Bob Lutz

Shoulder deformity motivates WSU Paralympian Deja Young

Wichita State athlete to compete in Paralympics

Deja Young is a member of the Wichita State Track and Field team and will compete for the United States in the upcoming Paralympic Games in Brazil. Young will run in the 100 and 200 meter races. (Travis Heying/The Wichita Eagle)
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Deja Young is a member of the Wichita State Track and Field team and will compete for the United States in the upcoming Paralympic Games in Brazil. Young will run in the 100 and 200 meter races. (Travis Heying/The Wichita Eagle)

Deja Young has a deformity.

It never goes away. It’s been with her since birth, when her delivery went awry and a panicked doctor, she says, pulled on her head too hard and caused a dislocated right shoulder.

That right shoulder still bothers Young, a Wichita State sprinter who is in Rio de Janeiro this week to compete in the 2016 Paralympics in the 100 and 200 meters.

“It’s an amazing opportunity,” Young said. “I’m super excited for the opportunity of representing the United States in something I love.”

This wouldn’t be happening without the injury, which affects the range of motion in Young’s shoulder and makes running fast more of a challenge because the injury limits the pumping, engine-like motion in her right arm. She moves her arm back and forth across her torso, not up and down, while running.

Unquestionably, she would run slightly faster without the injury.

But here’s the thing about Young: She’s never going to acknowledge that fact.

“She’s got a mindset of wanting to be really, really good,” said Wichita State sprint coach John Wise. “She’s not satisfied with being where’s she’s at. She doesn’t want to just win the Paralympics, she wants to break world records.”

Young, who is from Mesquite, Texas, was a standout volleyball and softball player in high school. She has steadfastly refused to give in to her deformity and in those sports it was less of a hindrance than it has been in track and field.

But when she took up track as a freshman in high school, she discovered speed. And she’s been hooked ever since. A junior, Young has been on two Missouri Valley Conference championship teams in the 60 and 100 meters and also competed on Wichita State’s 400 relay team as a freshman and junior.

“She finished sixth last year in the 100 meters and she’s not happy with that,” Wise said. “She wants to be in the top three.”

Young admits her deformity weighs on her. But it’s never an excuse for any perceived shortcoming.

“I don’t feel like my disability holds me back, no it doesn’t,” Young said. “I feel like I’m just as good as any other athlete. But am I still self-conscious about it? Surprisingly, yes I am. I’m human.”

Even so, Young said she’s thankful to the doctor who she believes rushed to get her out of her mother’s womb.

“No, I’m not mad at him,” she said. “Actually, I want to thank him because I wouldn’t be here in this place without him. It’s emotional for me, but without him I wouldn’t be in these places. It’s made me who I am today, the person I am today.”

Young said she wasn’t heavily recruited by other schools, despite her speed. She was one of the best high school sprinters in Texas, ranked 12th in the 200. Many schools, she said, backed off of recruiting her because of her injury.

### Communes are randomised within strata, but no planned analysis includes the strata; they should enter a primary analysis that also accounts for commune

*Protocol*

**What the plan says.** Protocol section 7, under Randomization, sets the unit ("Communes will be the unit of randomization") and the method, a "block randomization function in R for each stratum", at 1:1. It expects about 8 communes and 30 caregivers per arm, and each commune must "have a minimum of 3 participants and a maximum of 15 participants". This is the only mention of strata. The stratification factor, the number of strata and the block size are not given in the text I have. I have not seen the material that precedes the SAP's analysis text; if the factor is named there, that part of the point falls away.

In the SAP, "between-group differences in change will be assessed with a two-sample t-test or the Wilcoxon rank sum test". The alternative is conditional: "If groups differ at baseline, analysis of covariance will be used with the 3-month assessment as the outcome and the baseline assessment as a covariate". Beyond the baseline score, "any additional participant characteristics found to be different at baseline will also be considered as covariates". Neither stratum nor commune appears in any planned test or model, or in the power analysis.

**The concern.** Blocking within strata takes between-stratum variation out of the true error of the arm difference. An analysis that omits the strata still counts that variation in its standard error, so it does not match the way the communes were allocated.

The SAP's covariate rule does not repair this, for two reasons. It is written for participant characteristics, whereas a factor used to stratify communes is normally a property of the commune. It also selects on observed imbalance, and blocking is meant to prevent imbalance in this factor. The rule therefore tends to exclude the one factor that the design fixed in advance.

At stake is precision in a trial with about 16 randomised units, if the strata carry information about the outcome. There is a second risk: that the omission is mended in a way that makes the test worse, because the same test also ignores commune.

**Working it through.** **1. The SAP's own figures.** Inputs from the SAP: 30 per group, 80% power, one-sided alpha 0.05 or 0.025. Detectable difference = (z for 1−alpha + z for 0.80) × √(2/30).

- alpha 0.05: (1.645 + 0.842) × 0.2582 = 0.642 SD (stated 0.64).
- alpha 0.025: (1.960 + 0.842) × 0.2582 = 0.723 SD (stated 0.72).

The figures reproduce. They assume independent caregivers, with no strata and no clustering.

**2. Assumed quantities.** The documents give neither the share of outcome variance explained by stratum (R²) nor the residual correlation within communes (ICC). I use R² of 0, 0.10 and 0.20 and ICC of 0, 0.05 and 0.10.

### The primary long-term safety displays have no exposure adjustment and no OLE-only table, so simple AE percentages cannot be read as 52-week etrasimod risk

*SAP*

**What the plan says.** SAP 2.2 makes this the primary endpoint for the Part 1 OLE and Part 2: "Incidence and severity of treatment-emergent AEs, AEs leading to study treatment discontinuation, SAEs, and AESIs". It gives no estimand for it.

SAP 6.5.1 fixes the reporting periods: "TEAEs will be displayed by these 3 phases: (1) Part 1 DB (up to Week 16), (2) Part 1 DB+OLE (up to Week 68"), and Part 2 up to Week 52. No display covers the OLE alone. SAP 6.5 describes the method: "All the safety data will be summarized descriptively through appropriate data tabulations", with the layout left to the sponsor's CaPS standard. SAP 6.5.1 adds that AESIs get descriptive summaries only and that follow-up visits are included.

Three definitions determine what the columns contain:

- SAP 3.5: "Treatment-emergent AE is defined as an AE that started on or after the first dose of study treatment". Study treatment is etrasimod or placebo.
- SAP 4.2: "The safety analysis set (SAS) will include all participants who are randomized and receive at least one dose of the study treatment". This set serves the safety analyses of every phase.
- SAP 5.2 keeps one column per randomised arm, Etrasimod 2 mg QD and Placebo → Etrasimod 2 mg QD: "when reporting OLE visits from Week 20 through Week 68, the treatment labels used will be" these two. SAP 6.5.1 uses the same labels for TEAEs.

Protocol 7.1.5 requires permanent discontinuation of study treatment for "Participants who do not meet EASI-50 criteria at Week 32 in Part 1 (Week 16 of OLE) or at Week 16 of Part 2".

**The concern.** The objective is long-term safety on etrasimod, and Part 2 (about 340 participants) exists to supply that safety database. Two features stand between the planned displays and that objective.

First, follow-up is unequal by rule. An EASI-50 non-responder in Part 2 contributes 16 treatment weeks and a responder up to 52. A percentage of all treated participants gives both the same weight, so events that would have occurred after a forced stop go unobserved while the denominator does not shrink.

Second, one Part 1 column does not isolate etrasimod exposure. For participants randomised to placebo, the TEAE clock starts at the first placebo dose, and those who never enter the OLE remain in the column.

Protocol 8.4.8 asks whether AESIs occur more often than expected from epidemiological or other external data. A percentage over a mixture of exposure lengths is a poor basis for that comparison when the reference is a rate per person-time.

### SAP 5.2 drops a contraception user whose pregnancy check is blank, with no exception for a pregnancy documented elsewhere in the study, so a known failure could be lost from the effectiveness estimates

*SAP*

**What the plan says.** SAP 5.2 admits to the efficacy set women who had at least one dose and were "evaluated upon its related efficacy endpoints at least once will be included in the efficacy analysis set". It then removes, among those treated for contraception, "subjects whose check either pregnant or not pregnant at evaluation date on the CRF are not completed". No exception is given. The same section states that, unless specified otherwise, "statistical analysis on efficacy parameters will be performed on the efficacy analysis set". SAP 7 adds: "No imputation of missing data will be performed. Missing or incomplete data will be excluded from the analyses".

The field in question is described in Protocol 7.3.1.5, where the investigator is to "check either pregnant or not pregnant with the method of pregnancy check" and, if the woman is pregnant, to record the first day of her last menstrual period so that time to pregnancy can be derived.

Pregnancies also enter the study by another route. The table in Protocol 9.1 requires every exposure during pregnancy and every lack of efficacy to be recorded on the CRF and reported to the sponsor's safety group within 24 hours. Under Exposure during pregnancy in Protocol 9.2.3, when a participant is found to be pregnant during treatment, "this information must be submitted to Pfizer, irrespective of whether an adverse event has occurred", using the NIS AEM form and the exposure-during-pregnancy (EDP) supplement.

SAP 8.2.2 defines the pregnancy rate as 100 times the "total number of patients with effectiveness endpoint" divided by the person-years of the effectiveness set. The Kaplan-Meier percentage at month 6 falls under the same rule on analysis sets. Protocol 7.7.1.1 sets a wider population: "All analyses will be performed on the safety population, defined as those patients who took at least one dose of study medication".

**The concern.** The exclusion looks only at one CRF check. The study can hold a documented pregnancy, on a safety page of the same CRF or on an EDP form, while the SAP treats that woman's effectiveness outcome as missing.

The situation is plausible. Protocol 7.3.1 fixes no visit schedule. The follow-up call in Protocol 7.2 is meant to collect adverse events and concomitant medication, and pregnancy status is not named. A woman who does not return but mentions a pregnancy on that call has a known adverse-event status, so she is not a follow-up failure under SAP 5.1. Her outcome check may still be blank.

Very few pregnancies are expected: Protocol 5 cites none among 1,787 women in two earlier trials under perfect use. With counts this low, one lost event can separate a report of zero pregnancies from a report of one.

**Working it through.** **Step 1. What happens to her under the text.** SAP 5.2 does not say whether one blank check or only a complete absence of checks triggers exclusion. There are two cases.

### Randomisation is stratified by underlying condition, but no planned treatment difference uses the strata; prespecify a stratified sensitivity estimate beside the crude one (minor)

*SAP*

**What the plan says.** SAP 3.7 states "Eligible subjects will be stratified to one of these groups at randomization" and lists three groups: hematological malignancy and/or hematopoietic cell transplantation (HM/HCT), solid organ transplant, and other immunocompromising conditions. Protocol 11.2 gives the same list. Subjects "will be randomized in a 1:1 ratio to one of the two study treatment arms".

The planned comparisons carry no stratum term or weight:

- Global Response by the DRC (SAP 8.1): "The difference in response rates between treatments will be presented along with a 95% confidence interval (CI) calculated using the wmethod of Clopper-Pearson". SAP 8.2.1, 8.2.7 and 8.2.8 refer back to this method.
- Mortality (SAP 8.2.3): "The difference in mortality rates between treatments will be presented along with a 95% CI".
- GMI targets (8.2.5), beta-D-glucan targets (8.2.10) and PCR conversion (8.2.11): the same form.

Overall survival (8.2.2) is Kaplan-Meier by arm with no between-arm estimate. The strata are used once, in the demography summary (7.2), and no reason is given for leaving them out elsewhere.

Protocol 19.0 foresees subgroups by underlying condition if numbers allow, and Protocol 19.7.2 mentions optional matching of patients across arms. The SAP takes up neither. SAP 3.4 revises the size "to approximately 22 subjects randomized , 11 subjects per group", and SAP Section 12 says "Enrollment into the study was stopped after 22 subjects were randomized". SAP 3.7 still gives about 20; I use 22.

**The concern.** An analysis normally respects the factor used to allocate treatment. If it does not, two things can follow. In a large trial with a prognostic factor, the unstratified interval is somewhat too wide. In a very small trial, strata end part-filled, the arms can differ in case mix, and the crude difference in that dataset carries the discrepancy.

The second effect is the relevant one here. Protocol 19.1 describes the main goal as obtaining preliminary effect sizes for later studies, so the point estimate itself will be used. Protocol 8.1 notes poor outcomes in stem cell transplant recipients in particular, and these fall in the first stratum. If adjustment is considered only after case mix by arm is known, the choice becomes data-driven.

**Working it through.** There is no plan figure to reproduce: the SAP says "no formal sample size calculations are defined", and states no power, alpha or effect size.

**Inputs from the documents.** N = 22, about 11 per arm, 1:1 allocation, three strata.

Wichita State didn’t.

“We talked about her injury but it wasn’t something we put much focus on,” Wise said. “She just wants to be a regular girl, be on the track team and be a Division I athlete.”

There are things Young can’t do, especially in the weight room. But the Shocker coaches have devised alternatives that can be compared to the weight-room performances of other athletes.

That’s important to Young, who doesn’t want to be different.

“She probably should complain more because we know she has pain,” Wise said. “But she never does. She’s a hard-working girl who is of the mindset not to use her disability as an excuse. And in Division I, the other competitors don’t care — they’re not going to slow down for you.”

Young underwent three surgeries on her shoulder before coming to Wichita State and requires regular treatment to minimize her discomfort. She separated her shoulder in 2015 just by picking up a backpack and tossing it over a fence.

She’ll deal with her injury for the rest of her life. But because of her will and athletic ability, the rest of her life is going to include a chance to run in the Paralympics and continue to compete for the Shockers.

“All of this has given me a different outlook on life,” Young said. “It makes me appreciate things more and it has made me a more compassionate person. I look at things differently and appreciate everything that my parents and my friends have done for me.”

Sports have been huge for Young. She loved playing the outfield and being a catcher in softball, calling that sport her true love. She was an outside hitter in volleyball, using her left arm and hand to hit. She has built a powerful lower body to make up for any issues her lack of right shoulder strength causes in track.

“Deja won’t ever be satisfied,” Wise said. “She’s very tough on herself with high expectations in everything she does. But I like that. You want to reign them in rather than have to push them. And with her, you definitely have to reign her in more.”

2016 Paralympics

When: Opening ceremony Wednesday, events Sept. 8-18

Where: Rio de Janeiro

Wichita-area participants

  • Nick Taylor, tennis: Taylor competes in quad tennis beginning Friday.
  • Liz Willis, sprints: Willis competes in the 400 meters beginning Monday, the 200 beginning Sept. 14, and the 100 beginning Sept. 17.
  • Deja Young, sprints: Young competes in the 100 beginning Saturday and the 200 beginning Sept. 15.
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